We have been living through the centenaries of all of these and, through our Cork, Cloyne and Ross Centenaries Commemoration and Reconciliation Project supported by the Priorities’ Fund, we have been doing some of the things that churches are meant to do: to commemorate, to worship, to pray, to gather the community, to give people opportunities to recall their own family stories of many strands, and to do all of this infused by the cathartic biblical enzymes, of faith, hope, love and reconciliation.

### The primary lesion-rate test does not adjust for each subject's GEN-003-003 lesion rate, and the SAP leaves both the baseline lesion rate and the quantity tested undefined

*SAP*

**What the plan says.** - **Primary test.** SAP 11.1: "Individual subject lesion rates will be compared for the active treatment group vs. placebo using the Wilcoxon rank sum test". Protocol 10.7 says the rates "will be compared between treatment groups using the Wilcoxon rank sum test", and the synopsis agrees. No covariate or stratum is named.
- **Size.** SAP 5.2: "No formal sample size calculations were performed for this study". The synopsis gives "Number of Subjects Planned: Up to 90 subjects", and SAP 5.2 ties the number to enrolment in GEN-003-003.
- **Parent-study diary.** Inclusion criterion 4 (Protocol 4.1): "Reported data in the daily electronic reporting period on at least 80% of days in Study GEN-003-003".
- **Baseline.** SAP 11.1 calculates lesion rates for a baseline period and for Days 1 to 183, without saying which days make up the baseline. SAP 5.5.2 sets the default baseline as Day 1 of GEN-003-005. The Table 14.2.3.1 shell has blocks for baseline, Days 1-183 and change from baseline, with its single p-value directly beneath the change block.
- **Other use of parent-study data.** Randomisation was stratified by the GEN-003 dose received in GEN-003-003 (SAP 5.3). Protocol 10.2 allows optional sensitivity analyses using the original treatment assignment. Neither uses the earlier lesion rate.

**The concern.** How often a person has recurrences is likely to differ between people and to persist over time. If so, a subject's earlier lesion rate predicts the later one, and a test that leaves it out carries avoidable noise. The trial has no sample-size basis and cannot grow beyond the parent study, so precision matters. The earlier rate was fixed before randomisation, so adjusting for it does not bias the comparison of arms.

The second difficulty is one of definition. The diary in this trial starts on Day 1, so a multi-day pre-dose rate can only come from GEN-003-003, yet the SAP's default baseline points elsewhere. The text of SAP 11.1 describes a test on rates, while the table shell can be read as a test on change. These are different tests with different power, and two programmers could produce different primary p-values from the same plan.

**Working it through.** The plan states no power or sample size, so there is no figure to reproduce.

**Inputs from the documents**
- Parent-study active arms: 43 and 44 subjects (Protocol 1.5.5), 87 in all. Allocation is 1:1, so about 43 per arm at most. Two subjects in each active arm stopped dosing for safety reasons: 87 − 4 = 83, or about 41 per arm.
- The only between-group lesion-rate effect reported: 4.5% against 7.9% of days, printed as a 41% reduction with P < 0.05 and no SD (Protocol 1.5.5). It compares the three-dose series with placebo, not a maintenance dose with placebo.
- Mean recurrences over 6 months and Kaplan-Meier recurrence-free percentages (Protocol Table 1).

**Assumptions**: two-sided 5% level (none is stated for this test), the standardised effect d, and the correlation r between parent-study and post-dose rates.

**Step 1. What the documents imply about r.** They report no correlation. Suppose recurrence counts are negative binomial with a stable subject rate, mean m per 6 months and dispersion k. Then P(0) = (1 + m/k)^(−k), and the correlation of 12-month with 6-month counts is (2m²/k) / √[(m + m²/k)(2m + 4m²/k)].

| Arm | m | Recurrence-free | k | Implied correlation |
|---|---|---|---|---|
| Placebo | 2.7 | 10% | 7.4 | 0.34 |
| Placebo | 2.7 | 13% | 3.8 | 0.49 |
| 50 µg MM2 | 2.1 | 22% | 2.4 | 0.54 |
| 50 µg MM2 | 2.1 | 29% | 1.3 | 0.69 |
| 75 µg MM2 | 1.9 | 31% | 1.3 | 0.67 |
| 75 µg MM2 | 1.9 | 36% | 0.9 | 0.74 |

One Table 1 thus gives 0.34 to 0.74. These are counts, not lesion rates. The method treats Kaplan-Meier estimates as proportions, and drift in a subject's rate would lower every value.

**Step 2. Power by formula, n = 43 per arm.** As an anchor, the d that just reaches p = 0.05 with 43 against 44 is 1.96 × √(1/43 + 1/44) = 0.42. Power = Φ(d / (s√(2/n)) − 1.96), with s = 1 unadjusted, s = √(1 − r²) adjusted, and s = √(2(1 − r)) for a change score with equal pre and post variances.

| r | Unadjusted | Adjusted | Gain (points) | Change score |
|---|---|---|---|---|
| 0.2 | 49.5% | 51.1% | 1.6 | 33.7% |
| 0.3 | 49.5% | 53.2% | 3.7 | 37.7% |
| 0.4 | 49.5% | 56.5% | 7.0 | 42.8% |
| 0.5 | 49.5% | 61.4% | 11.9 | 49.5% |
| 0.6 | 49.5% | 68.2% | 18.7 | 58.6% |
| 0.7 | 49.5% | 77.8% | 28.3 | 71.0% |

As you know, following a long period – several years in fact – of prayerful reflection and research, and then an extended period of consultation – I adopted, on your behalf, a pastoral approach to the centenaries of the killings in the Bandon Valley. I became conscious that if we as the descendant faith community of those who were killed, and those who fled or subsequently left, did not remember and name them, there was slim chance anyone else was going to do so, other than in the context of contested historical debate. It was not my business to enter into the controversy of that historical dialogue, very heated as it often has been.  I am not an historian, although I have done my best to read and reflect on as many contributions to the history of that period as possible; but I am not in a position to adjudicate between them.  What it was my responsibility to do, as lead pastor, among you, was to take into account, as best I could, the many different viewpoints and diverse expectations of today’s parochial communities in the Bandon valley, and those descendants with whom we have had ongoing contact.  The plans for this  commemoration, to my surprise, came to the attention, somehow, of both the President of Ireland and of An Taoiseach, Mícheál Martin, and separately they gave their affirmation and approval of the approach adopted.  The President wrote a most encouraging letter.